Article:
In Texas, crimes involving family violence typically carry greater potential penalties than identical violent acts committed among non-family members. The law also provides arrest and bail policies and firearm restrictions aimed at preventing future acts of family violence.
This article will discuss family violence crimes and penalties. For more on civil protection orders, check out Texas Protective Orders for Family Violence.
The law defines what constitutes family violence—what acts and by whom.
Family violence includes any of the following:
Family and household members are individuals who share one of the following relationships:
Family violence crimes. The most common family violence crimes include domestic assault, aggravated domestic assault, continuous violence against the family, and violation of protective orders. Other common offenses include stalking, kidnapping, unlawful restraint, and homicide.
(Tex. Fam. Code §§ 71.0021 to 71.006 (2021).)
A person commits assault by:
When committed by a family or household member (as defined above), the crime is domestic assault.
Hitting, kicking, choking, slapping, and hair-pulling are all examples of assault, as is threatening to do any of these acts or other types of harm. In Texas, it also includes reckless behavior and provocative or offensive conduct. So, pushing someone out of the way in a crowd in order to get through, without intending to injure the person, can be an assault if the person falls and becomes injured. Assault can also include poking someone in the chest during an argument, getting in someone's space, or brushing up against a person in a sexually suggestive manner.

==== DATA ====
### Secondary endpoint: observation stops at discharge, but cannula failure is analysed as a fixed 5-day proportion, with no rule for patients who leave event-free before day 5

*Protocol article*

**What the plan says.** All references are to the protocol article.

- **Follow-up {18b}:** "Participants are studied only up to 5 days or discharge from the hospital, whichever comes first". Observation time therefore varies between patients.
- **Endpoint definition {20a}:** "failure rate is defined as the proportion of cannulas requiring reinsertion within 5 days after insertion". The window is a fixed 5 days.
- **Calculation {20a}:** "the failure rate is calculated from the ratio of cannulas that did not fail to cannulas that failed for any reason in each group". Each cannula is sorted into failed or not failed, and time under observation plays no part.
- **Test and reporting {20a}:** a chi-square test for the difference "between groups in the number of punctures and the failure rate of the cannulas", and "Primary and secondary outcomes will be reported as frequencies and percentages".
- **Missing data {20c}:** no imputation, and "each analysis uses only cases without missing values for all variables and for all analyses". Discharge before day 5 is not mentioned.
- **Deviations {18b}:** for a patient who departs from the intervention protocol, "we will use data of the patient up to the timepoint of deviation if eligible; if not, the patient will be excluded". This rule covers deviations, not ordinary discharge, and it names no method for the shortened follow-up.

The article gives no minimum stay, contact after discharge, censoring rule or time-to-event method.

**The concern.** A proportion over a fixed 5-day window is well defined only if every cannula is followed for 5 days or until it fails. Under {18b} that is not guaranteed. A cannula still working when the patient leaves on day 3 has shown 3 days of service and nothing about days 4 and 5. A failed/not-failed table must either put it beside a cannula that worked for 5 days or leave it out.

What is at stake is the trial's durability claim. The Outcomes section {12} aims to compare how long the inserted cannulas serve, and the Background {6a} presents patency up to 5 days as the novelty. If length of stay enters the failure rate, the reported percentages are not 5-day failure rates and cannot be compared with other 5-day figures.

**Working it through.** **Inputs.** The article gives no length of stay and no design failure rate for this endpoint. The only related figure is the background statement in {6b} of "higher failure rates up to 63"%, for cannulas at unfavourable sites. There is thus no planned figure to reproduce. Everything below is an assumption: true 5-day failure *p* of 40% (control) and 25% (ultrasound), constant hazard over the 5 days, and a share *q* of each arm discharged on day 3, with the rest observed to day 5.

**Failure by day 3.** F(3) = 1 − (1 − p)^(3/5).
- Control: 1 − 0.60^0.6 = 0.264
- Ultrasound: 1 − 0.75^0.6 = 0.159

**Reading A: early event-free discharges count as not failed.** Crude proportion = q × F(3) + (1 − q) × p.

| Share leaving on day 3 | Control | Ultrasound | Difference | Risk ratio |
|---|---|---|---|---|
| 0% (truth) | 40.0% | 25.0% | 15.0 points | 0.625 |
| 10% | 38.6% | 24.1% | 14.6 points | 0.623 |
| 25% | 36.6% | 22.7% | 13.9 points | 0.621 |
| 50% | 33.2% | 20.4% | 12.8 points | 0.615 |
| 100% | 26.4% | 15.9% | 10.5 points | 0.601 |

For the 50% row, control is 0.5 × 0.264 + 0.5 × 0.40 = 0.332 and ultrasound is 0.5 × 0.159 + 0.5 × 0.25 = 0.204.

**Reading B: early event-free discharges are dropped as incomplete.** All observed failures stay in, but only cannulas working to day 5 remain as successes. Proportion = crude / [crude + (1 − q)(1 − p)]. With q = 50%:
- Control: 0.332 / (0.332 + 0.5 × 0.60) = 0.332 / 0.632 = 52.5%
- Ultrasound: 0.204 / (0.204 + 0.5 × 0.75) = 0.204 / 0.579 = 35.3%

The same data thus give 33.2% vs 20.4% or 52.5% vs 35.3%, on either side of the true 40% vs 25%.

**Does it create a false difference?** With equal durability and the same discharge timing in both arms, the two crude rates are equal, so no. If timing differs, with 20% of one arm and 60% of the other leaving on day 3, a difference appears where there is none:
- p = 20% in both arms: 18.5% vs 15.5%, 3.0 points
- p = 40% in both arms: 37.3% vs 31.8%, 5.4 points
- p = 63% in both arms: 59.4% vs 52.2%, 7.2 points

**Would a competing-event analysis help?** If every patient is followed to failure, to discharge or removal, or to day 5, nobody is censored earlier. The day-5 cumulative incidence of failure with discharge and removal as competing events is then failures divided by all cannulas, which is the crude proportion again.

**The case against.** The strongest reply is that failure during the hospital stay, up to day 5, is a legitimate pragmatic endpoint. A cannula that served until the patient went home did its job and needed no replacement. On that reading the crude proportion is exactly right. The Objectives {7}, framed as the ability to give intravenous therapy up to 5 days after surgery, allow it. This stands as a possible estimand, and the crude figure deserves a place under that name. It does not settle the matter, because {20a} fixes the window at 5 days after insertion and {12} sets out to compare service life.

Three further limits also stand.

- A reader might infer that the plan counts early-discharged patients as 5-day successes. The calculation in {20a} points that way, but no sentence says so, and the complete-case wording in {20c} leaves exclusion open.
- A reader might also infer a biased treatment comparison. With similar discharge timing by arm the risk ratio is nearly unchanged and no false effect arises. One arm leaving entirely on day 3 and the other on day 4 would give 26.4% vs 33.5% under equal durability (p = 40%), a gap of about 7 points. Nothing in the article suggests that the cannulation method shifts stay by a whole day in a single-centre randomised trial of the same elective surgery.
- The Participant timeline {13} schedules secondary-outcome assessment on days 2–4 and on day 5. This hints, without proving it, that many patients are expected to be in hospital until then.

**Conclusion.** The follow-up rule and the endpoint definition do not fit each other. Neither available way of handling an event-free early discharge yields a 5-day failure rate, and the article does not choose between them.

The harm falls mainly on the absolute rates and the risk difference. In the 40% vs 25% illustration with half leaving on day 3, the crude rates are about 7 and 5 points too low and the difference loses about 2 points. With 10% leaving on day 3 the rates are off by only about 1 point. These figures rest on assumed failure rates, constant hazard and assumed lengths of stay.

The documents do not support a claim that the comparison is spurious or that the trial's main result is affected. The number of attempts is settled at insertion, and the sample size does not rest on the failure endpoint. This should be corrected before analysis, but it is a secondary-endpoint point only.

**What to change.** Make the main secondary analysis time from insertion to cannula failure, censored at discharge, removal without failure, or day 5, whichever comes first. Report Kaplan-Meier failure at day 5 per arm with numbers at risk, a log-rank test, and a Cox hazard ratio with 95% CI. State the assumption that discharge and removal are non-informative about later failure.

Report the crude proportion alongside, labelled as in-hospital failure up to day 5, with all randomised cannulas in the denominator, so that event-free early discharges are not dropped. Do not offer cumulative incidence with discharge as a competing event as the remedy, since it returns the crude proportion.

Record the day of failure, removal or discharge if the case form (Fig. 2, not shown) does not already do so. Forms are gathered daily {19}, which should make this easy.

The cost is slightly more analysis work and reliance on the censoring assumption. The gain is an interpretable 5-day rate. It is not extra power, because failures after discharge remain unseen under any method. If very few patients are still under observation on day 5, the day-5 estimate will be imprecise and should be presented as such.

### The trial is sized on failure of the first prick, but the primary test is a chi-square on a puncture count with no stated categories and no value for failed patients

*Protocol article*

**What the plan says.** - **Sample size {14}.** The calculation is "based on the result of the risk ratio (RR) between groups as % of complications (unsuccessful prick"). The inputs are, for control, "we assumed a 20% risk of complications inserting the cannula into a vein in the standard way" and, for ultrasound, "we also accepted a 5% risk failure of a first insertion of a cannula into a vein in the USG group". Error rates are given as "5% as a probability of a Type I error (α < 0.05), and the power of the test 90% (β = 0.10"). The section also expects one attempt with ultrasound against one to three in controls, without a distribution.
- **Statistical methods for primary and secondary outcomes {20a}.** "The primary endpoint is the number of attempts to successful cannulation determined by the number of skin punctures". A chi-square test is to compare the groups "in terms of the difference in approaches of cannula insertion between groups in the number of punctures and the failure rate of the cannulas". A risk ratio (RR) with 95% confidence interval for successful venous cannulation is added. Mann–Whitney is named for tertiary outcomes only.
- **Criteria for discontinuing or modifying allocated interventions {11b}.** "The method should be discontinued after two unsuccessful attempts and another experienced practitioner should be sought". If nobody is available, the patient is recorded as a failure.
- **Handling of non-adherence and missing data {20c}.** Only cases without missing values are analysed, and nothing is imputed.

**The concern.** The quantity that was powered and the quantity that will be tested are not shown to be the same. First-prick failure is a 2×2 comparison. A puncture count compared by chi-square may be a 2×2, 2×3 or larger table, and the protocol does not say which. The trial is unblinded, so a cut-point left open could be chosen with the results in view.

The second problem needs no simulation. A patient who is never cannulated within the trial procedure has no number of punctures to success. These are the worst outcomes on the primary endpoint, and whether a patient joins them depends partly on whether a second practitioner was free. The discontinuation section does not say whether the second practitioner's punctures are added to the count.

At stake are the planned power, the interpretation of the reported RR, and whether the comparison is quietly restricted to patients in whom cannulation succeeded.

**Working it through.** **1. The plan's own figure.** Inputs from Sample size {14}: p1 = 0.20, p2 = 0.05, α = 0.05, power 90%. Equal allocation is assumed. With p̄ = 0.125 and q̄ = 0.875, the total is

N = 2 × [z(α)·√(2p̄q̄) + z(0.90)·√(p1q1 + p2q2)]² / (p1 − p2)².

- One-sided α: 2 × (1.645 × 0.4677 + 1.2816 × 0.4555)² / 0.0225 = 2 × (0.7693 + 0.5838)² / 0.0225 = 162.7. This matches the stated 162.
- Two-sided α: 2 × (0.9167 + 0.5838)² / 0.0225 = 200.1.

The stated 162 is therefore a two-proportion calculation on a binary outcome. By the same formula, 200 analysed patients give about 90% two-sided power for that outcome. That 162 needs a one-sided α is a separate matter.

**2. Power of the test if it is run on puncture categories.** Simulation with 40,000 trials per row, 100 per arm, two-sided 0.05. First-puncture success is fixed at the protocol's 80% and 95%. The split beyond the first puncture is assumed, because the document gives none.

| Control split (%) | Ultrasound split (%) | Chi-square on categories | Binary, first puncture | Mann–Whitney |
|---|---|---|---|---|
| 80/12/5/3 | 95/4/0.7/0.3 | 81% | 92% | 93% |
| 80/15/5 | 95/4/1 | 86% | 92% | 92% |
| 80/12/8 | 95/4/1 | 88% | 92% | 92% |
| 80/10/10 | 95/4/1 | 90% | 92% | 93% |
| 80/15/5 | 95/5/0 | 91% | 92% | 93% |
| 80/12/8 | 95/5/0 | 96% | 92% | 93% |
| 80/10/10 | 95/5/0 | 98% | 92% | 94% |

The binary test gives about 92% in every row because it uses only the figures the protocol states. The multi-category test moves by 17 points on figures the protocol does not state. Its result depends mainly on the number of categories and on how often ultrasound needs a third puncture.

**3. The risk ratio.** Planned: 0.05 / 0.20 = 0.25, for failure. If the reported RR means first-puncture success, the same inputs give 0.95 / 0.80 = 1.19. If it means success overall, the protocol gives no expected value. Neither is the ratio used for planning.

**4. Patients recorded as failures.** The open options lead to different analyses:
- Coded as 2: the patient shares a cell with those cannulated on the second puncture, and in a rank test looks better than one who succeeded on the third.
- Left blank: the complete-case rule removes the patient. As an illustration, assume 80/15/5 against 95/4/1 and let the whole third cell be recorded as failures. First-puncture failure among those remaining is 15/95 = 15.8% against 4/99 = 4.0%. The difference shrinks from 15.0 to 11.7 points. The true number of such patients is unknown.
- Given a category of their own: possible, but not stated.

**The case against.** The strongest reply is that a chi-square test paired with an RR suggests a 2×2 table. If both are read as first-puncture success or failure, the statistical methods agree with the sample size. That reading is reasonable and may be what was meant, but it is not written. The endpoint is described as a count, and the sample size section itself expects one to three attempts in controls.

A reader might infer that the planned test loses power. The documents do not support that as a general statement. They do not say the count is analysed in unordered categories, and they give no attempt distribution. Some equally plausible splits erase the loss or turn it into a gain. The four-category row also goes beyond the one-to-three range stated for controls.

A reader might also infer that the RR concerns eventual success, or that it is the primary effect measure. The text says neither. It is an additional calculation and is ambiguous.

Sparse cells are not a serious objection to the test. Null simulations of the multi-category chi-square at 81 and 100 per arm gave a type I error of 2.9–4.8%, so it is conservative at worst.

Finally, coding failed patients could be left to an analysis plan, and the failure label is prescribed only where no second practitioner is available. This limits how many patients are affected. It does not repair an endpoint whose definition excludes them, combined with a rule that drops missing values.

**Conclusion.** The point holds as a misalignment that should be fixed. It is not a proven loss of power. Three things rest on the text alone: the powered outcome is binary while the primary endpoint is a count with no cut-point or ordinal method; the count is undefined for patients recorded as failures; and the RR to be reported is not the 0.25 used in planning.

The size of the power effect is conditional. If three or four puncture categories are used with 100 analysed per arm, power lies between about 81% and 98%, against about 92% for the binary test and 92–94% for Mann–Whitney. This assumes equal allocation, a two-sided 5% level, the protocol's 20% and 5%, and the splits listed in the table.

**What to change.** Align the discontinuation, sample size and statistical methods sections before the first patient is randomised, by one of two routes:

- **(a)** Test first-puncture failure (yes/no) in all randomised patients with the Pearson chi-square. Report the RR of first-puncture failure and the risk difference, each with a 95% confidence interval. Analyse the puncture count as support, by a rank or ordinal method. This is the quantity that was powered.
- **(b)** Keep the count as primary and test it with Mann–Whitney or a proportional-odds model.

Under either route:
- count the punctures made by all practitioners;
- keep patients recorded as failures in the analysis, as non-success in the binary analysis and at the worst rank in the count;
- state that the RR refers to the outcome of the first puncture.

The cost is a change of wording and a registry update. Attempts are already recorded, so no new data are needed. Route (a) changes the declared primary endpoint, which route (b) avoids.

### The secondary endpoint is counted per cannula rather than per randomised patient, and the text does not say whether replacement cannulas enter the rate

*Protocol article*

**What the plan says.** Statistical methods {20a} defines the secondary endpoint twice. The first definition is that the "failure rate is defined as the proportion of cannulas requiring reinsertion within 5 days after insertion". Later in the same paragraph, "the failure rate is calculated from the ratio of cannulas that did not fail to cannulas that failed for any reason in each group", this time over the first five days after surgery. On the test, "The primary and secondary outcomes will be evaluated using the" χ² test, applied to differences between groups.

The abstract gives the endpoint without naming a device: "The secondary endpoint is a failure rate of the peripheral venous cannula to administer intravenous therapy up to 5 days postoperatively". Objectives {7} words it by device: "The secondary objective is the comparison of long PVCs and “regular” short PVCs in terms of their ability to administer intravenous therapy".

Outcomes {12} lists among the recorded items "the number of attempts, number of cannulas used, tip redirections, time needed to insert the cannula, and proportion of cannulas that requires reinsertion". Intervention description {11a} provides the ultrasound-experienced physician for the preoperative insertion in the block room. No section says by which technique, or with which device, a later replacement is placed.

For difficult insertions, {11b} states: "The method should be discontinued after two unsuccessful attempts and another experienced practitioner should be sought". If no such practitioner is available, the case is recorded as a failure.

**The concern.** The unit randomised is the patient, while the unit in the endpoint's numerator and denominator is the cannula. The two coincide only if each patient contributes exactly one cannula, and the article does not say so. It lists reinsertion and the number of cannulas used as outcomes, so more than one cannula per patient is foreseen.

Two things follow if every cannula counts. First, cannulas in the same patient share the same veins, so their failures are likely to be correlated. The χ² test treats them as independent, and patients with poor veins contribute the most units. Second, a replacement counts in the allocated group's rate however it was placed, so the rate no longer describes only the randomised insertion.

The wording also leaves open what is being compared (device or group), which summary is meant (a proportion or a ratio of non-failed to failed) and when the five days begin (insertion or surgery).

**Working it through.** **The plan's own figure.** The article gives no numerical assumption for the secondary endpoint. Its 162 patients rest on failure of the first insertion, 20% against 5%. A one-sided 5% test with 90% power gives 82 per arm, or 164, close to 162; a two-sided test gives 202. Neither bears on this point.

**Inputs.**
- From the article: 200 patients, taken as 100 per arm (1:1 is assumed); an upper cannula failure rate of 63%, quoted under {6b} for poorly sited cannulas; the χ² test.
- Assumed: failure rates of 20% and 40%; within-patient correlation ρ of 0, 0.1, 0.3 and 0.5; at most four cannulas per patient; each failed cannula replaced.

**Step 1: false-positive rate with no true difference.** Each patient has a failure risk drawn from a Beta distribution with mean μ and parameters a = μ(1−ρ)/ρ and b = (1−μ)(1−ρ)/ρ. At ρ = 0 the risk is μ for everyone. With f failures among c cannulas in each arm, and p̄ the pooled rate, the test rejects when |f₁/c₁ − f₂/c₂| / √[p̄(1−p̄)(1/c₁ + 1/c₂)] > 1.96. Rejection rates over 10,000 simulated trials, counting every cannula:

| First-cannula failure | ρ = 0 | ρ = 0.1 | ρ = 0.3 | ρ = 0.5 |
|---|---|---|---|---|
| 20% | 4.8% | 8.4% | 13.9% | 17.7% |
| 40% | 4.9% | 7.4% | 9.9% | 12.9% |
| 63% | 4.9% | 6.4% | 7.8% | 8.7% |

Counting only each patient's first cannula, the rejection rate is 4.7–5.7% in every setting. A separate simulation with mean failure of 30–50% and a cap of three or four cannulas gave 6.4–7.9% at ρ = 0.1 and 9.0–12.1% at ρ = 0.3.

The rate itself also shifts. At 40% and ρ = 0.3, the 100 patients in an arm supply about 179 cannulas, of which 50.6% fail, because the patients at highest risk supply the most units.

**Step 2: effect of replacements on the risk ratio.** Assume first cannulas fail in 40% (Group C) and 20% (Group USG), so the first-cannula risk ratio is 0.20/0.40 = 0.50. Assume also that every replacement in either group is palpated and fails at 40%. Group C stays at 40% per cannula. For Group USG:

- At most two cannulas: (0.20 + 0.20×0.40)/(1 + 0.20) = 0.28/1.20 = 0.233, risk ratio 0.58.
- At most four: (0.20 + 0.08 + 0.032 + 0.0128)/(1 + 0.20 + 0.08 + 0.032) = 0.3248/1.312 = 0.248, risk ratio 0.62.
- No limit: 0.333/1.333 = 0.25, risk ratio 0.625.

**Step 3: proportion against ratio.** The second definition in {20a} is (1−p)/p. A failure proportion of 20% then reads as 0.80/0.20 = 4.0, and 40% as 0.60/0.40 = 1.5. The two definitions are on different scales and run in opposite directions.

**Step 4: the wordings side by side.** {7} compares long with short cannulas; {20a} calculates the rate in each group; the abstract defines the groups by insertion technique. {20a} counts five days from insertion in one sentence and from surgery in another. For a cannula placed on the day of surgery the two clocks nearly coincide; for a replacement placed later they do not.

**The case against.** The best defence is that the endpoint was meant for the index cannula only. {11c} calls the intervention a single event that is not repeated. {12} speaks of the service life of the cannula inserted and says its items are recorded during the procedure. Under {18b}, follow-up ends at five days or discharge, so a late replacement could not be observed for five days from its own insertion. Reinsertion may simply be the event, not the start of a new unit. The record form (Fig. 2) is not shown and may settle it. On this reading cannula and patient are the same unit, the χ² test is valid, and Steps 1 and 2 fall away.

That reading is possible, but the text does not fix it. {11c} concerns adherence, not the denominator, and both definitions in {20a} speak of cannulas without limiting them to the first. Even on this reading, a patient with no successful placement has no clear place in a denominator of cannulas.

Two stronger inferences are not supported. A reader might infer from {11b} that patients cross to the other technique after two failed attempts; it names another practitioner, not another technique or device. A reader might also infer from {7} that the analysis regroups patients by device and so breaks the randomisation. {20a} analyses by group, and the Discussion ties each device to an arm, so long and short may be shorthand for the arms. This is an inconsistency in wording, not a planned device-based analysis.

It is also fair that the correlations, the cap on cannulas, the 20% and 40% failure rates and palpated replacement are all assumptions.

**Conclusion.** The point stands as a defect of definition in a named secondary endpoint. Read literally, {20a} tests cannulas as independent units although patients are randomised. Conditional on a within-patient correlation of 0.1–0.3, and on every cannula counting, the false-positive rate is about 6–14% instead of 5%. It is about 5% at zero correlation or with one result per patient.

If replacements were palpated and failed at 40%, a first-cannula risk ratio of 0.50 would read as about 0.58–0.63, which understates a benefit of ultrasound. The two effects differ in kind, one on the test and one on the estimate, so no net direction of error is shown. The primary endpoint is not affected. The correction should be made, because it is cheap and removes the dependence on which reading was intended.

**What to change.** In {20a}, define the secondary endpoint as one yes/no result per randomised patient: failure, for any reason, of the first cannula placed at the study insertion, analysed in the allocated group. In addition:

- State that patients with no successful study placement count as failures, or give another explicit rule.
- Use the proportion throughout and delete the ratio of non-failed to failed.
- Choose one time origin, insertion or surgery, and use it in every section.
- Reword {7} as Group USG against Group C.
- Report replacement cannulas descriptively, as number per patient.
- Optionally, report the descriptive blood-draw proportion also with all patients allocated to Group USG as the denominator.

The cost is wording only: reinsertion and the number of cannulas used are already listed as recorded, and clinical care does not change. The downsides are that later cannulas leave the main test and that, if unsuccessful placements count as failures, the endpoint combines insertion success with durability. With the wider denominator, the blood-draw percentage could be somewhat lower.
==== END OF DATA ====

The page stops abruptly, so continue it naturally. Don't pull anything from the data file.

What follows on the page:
Misdemeanor. Domestic assault involving threats of harm or provocative or offensive contact constitutes a class C misdemeanor, punishable by a fine of up to $500. If a victim suffers bodily injury, the penalty increases to a class A misdemeanor. Class A misdemeanors carry penalties of up to one year in jail and a $4,000 fine.
Felony. An assault involving injury becomes a third-degree felony if the defendant has any prior domestic assault convictions or the offense involved strangulation or suffocation. A third-degree felony conviction subjects the offender to 2 to 10 years in prison and a $10,000 fine.
(Tex. Penal Code §§ 12.21, 12.23, 12.34, 22.01 (2021).)
A person commits aggravated domestic assault in Texas when the assault causes serious bodily injury to another or involves the use or exhibition of a deadly weapon.